• reduced social costs from reduced corrections, incarceration, and victim damages
  • greater participation in the workforce as adults
  • greater productivity as adults.

As our economy moves further through the 21st century we need the kind of healthy, high-EQ adults that ECE produces. It’s truly a win-win all the way around. Further, ECE is a classic economic example of why we must have government social funding of ECE. The economic benefits of ECE are so wide-spread that the bulk of the returns are in the form of externalities, which means that depending upon private decisions and private funding of ECE will guarantee under-investment and an inefficient result. In contrast, if society steps up and invests in ECE, instead of making government budget issues worse, we will in fact improve the long-run budget perspective, improve standards of living, and even make future adjustments to Social Security unnecessary.  That’s how intergenerational economics should work.

A downloadable copy of the Powerpoint file is available and a Google Slides version is also available.

Data and Visualization Resources for Incomes and Inequality

Posting links to two incredibly useful resources for students and people doing research on incomes, income distribution, and income inequality. These resources are useful for both historical data and visualizations as well as cross-country comparisons.

The first is the World Top Incomes Database from the Paris School of Economics. Many thanks to the Paris School and researchers Facundo Alvaredo, Tony Atkinson, Thomas Piketty and Emmanuel Saez. It’s a a tremendous resource.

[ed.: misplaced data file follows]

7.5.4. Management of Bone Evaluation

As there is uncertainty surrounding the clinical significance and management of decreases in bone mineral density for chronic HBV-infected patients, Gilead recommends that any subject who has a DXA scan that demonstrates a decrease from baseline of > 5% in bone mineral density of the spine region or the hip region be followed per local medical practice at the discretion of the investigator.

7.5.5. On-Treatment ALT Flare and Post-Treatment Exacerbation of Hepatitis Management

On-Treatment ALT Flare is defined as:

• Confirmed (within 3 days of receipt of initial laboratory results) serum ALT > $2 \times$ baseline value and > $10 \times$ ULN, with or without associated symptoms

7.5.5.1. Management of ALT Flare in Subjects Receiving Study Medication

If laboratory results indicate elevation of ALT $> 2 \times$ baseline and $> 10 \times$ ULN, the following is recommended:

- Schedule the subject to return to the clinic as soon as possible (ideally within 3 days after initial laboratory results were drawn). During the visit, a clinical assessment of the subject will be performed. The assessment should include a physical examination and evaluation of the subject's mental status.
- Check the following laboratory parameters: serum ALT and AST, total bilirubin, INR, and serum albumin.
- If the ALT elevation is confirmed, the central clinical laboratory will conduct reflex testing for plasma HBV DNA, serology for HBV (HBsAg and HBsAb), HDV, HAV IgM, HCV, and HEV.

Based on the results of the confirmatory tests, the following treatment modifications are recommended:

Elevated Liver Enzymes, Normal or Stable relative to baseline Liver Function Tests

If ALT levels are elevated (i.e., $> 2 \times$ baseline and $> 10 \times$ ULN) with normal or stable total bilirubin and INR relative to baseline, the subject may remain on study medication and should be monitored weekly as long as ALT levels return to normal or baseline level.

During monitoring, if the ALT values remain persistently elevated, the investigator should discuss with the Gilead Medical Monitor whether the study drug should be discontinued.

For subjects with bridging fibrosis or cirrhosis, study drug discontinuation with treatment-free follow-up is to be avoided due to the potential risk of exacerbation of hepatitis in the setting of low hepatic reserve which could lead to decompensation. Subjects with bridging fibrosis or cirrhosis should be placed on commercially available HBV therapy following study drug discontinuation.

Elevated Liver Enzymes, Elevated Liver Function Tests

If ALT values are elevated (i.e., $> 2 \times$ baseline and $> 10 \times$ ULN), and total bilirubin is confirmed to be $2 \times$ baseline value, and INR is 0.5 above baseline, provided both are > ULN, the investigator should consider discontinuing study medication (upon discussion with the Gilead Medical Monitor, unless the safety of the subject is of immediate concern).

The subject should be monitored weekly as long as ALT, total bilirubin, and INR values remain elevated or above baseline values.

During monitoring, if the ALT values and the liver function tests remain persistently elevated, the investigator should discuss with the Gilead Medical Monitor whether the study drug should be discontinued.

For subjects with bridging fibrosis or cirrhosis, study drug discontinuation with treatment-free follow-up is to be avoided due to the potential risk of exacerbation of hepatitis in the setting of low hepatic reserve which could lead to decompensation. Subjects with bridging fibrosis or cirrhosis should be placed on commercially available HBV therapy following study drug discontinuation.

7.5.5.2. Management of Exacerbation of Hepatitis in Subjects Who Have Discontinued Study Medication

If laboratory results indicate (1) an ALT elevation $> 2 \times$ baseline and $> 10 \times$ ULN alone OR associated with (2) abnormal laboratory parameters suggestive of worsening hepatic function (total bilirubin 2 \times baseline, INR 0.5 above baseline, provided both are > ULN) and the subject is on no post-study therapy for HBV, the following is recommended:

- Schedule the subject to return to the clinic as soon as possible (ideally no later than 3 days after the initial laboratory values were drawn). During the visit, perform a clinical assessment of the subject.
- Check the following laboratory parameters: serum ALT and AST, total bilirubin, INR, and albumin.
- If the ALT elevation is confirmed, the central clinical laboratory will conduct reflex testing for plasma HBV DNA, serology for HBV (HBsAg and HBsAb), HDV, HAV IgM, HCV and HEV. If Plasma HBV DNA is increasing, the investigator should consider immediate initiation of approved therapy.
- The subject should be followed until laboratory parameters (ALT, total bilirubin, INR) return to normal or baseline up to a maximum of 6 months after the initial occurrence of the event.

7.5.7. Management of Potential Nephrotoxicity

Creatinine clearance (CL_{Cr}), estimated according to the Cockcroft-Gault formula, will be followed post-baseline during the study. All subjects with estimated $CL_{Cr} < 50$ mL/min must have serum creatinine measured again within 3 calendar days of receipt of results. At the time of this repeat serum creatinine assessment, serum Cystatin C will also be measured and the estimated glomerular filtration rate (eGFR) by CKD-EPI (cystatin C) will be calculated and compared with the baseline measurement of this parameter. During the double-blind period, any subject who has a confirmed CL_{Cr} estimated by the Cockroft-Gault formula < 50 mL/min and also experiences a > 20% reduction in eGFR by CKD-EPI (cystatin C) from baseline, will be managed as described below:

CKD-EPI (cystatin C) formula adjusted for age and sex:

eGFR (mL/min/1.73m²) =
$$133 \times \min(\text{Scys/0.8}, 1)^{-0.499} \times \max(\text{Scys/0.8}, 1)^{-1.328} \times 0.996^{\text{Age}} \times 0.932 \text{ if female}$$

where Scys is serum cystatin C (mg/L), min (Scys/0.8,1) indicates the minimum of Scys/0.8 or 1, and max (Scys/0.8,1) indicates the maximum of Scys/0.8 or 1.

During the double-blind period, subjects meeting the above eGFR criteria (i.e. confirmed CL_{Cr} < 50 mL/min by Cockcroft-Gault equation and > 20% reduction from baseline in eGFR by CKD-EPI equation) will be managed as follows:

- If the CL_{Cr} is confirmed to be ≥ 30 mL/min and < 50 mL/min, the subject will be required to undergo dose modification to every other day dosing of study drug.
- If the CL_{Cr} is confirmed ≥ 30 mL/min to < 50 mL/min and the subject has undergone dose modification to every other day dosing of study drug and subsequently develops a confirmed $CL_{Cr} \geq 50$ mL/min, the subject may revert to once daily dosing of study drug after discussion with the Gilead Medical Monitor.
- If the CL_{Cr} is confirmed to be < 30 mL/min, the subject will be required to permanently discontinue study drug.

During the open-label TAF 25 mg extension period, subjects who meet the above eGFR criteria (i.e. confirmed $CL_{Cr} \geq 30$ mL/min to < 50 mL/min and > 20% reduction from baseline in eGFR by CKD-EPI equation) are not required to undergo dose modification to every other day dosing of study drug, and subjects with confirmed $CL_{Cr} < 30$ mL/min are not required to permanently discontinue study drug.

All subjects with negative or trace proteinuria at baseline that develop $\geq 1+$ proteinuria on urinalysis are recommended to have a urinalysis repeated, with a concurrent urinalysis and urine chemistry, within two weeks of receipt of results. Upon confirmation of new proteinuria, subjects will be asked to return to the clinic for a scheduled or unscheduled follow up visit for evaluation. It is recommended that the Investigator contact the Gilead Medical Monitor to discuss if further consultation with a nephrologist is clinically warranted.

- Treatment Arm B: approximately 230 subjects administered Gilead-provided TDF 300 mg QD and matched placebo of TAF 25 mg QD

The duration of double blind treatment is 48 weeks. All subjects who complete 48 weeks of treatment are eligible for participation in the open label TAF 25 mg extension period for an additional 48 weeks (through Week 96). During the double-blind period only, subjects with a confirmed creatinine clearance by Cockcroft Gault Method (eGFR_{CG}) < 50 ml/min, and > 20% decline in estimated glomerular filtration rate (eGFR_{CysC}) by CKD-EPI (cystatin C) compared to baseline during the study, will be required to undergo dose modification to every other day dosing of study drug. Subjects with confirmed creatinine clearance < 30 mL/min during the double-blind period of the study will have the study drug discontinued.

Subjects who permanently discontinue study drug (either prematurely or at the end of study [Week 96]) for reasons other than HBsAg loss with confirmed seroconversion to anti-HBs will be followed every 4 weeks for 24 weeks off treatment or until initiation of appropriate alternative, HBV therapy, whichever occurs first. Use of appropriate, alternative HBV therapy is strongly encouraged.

The second is a tremendous resource also. It’s Our World In Data. It’s a work in progress project by Max Roser,   but it’s already jam packed with great data and visualizations on incomes, health, war and violence, poverty, and food and hunger. And best of all, it’s all CC-BY-SA licensed.  I love it when collaboration and the commons come together to support learning.

So Who Pays For the Government and How?

I’ve always found putting things in historical perspective and looking at the long-term trend of things usually illuminates a lot of policy discussions. It’s easier to see “what’s really happening” if you look at the long-term trend.  Taxes, tax rates, and the government budget are often hot topics of policy debate.  So is the future of the intergenerational social insurance programs such as Social Security and Medicare (also here).

As Paul Krugman has often mentioned, the best way to think of the U.S. federal government budget is to think of the government as “an insurance company with an army”.  But who pays for this insurance company (Social Security, Medicare, Medicaid) and it’s accompanying army?  The distinct trend of the last few decades is that individuals are being asked to shoulder more and more of the burden and that corporations are carrying a less-and-less share. In fact, as this graph shows, the corporations are nearing becoming insignificant in their contribution to the general welfare and maintenance of our government.

The data for this graph is from Office of Management and Budget in this file.